Vulnerability as an artist is a difficult topic to tackle in that it has so many layers, corners, and nuances. On the one hand, I feel like if I'm not creating art that is genuine and representative of myself, then it's not worth the effort. There's only one of me, and despite how many honey mustard pretzels and burned CDs of musical theater soundtracks and cheap sundresses you might throw in a cauldron, I can't be replaced (one is more than enough). And I can say the same thing about every single one of you! That's why we listen to each other's songs and read each other's stories: there is something each of us can create that no one else can create. Hence: vulnerability is priceless.  

And yet, we need to articulate and package our thoughts in digestible ways. I don't think putting on make up is disingenuous -- in fact, for some folks, make up helps them become their truest selves. I don't think curating an Instagram feed is disingenuous and I don't think spending time making a song that has a certain amount of appeal is disingenuous. It means we are creating accessibility. Gestating your art is absolutely a genuine part of the process and I will GLADLY tell your lo-fi indie boyfriend that soliciting the services of professionals doesn't make someone a "sell-out." Like seriously, give me his number I just wanna talk.  

And yet, as I sit here toggling back and forth between eight different artist profiles, attempting to make them all look uniform and professional, and as I sit in the middle of a messy house with a sleeping baby, as I wear expired foundation and ride a few waves of jealousy over the success of my peers, as I draft a pre-save campaign for an upcoming single, I can't help but feel like a little bit of a liar. I pretend like I have my shit together because I want people to have faith in my art but the truth is, I'm learning as I go. Literally. Today I googled "pre-save campaign ??" with one hand while finding a Sesame Street with a hot celebrity cameo with the other (please don't judge me I have been inside for TEN GODDAMN MONTHS). I'm proud of my accomplishments, my bravery, my gumption, and the knowledge that I've acquired, but there's so much I DON'T know, and there are so many ways I feel inadequate.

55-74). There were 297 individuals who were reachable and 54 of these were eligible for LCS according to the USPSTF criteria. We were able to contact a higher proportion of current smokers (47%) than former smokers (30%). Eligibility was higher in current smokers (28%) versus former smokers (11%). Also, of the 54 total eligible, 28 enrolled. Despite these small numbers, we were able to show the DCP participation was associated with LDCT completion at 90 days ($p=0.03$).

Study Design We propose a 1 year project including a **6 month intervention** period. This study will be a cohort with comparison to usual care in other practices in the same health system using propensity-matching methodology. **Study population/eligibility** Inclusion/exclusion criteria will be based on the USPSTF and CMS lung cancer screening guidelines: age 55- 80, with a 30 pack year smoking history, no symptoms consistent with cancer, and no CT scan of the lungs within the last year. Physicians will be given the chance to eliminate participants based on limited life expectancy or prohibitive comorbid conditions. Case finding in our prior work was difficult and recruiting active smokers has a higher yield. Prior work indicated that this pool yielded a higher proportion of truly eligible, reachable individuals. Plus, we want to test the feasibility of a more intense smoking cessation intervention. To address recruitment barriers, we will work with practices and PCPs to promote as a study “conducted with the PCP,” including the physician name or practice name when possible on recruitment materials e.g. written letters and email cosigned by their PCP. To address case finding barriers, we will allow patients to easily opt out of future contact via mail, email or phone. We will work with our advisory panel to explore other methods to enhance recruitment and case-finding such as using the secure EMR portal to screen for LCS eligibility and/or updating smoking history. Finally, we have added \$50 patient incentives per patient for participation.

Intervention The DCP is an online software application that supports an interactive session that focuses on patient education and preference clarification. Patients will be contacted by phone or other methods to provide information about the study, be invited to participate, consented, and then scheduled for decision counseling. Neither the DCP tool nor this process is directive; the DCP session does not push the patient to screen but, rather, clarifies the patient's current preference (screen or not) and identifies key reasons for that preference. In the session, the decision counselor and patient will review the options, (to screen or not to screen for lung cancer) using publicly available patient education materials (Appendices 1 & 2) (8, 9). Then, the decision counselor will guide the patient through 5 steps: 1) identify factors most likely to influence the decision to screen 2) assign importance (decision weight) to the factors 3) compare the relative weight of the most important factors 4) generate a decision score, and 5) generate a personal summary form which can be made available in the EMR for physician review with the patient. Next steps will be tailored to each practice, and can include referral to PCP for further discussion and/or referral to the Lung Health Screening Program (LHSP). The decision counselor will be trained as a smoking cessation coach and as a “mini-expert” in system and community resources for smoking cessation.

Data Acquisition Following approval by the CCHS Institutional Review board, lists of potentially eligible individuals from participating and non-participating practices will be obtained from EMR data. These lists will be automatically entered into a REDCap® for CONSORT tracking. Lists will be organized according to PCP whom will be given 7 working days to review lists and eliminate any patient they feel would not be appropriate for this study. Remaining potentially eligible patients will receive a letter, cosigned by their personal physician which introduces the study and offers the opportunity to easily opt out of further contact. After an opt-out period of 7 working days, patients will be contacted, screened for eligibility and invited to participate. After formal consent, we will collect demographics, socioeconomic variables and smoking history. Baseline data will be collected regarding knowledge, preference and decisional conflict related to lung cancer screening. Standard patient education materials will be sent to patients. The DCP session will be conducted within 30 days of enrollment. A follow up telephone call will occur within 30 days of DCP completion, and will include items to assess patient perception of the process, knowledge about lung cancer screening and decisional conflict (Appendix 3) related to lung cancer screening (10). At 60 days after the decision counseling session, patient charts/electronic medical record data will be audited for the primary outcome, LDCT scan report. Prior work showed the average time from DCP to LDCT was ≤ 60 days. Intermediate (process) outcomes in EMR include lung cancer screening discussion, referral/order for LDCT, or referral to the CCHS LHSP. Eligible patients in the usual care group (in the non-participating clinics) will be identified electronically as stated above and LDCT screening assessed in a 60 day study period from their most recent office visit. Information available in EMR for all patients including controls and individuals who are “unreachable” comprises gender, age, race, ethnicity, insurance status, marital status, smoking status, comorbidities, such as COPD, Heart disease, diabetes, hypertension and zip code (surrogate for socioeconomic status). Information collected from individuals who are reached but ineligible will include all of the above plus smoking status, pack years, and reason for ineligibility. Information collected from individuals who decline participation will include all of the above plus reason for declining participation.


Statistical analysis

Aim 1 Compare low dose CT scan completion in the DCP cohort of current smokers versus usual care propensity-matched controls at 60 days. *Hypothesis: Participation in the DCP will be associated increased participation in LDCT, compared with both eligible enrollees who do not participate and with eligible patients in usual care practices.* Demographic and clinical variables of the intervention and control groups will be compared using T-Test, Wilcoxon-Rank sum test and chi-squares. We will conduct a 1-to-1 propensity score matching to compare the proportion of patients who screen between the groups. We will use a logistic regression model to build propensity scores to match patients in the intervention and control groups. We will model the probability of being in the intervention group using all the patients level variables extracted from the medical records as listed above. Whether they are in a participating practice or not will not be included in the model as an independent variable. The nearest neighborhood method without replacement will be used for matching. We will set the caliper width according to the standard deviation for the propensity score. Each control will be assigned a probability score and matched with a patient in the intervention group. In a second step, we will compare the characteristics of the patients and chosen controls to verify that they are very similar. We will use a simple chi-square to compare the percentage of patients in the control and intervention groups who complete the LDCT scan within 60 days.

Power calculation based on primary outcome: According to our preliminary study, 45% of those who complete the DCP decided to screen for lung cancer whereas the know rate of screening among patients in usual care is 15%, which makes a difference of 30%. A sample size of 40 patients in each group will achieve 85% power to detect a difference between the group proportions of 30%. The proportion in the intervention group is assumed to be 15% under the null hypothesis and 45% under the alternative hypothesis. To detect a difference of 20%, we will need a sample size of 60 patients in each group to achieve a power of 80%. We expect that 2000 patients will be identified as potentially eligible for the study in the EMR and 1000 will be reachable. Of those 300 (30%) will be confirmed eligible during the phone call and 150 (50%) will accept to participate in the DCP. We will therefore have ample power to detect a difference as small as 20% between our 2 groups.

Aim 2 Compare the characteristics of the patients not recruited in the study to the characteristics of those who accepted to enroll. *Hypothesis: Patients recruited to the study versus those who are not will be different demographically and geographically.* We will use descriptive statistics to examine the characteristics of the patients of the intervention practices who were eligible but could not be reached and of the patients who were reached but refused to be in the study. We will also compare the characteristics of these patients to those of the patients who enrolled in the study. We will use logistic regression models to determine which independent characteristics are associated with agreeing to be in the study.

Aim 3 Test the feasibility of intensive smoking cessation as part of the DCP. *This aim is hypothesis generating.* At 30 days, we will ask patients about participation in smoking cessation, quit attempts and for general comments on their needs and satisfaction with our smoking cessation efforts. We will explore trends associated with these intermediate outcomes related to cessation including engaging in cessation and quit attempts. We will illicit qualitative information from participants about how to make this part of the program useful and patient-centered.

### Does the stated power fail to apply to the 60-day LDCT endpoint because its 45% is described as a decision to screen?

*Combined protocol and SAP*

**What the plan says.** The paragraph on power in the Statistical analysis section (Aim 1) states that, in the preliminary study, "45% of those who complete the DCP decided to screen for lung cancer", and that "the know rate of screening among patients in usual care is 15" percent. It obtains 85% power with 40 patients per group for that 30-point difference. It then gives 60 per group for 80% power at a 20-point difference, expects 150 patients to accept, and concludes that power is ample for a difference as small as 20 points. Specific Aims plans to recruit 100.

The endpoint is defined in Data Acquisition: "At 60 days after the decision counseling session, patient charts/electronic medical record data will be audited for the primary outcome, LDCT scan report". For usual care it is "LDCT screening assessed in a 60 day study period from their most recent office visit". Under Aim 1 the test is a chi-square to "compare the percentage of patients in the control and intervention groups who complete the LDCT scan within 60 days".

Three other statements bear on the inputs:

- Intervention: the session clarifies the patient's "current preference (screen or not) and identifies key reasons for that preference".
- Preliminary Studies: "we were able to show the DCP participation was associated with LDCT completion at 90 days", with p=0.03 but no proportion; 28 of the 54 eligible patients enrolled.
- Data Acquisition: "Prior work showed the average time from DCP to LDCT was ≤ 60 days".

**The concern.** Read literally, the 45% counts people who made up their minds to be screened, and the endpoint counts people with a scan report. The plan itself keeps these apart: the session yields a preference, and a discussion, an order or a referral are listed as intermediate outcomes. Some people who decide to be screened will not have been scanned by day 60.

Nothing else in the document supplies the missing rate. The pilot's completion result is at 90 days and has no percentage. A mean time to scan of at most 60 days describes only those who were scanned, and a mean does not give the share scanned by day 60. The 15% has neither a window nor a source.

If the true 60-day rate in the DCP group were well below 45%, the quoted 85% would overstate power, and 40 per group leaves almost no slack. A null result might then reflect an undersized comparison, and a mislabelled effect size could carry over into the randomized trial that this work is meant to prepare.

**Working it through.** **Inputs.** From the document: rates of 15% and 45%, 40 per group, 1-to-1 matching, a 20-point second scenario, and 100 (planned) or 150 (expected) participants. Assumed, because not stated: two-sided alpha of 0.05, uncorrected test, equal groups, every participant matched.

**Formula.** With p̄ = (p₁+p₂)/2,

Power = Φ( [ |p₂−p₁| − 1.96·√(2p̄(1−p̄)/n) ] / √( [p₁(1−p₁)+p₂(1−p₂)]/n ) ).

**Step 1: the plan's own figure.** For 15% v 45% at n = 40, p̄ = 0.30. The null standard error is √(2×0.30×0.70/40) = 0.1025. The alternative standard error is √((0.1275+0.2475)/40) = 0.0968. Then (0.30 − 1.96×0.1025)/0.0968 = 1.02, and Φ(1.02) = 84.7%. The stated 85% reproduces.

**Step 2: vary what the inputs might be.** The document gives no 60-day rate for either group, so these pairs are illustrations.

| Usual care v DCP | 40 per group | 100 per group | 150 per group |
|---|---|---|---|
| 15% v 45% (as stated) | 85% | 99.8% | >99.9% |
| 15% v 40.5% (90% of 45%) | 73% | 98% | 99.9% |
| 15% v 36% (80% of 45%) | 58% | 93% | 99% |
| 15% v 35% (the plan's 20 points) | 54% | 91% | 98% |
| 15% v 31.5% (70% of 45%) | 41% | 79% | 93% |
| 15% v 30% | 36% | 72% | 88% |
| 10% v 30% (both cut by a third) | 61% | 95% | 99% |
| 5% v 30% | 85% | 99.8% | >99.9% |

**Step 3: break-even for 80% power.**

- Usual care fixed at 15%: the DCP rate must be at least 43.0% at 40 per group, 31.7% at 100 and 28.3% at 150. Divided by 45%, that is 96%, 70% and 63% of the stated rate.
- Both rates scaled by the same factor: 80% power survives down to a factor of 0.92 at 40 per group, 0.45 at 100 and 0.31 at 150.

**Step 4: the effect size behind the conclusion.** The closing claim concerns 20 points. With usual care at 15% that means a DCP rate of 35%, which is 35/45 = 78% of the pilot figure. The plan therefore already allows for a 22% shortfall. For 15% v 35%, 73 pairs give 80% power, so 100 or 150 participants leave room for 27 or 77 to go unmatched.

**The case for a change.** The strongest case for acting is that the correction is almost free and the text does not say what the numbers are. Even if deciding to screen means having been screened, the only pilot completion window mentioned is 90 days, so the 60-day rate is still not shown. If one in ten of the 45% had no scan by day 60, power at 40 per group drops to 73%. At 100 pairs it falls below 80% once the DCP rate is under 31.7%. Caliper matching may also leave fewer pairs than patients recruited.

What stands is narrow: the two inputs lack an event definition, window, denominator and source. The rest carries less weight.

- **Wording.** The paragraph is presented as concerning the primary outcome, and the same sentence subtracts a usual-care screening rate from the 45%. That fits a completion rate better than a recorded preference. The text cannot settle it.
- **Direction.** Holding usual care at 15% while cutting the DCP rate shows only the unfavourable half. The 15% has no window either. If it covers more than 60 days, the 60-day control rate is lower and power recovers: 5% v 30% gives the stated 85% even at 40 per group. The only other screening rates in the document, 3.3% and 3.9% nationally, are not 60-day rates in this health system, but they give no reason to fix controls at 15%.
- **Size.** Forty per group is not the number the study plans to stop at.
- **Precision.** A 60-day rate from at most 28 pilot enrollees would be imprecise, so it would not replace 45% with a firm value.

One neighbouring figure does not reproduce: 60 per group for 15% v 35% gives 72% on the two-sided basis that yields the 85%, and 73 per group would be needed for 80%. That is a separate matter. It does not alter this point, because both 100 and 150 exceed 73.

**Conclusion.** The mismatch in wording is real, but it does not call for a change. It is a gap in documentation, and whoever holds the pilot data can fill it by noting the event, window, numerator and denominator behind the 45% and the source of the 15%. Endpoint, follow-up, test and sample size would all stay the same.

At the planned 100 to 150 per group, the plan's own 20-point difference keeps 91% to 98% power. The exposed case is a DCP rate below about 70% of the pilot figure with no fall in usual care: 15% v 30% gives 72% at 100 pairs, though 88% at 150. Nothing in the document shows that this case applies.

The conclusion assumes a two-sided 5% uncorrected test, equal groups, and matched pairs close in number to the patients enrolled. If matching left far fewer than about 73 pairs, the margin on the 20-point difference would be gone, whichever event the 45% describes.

I'm sharing this to see if (A) anyone can relate and (B) to help bridge the occasional chasm between honesty and presentability. 


Me in March: I'm going to learn piano, French, and yoga!

Me in November: *has seen every episode of Outlander seven times; couch is permanently dented from literally carrying the weight of this family* 


I wrote this song over two years ago, when my now-husband and I were living in a small apartment that didn't get much sunlight, I was working three jobs trying to get on top of some credit card debt, this album was just a seedling of an idea, and my daughter didn't exist yet. I wrote the opening chords while I was helping some of my students get packed up after a long music lesson. I knew I was about to go home and start drinking, or watching TV, or texting my best friend about our mutual hatred of certain people, or some other vice that would numb my brain and require very little of me. to my credit, I had some level of awareness that I needed to come up with better ways to cope with my life, and hence: this song was born. 


I think I've gotten a lot better at being Good. You know, it's a two steps forward, one step back thing. Quarantine has simultaneously forced me to come up with better life skills and habits, while also teaching me self-forgiveness for when I royally fuck up and start drinking mimosas and scrolling fandom Tumblr at 11 am on a Wednesday. I mean, I think I currently have a load of laundry mouldering in the machine downstairs, and I could choose to berate myself over that -- but I think sometimes being Real Good means forgiving yourself when you simply aren't. 


Okay my baby is eating a puzzle piece and I have to try to show up to work on time. Thanks for reading -- can't wait to share this single with you!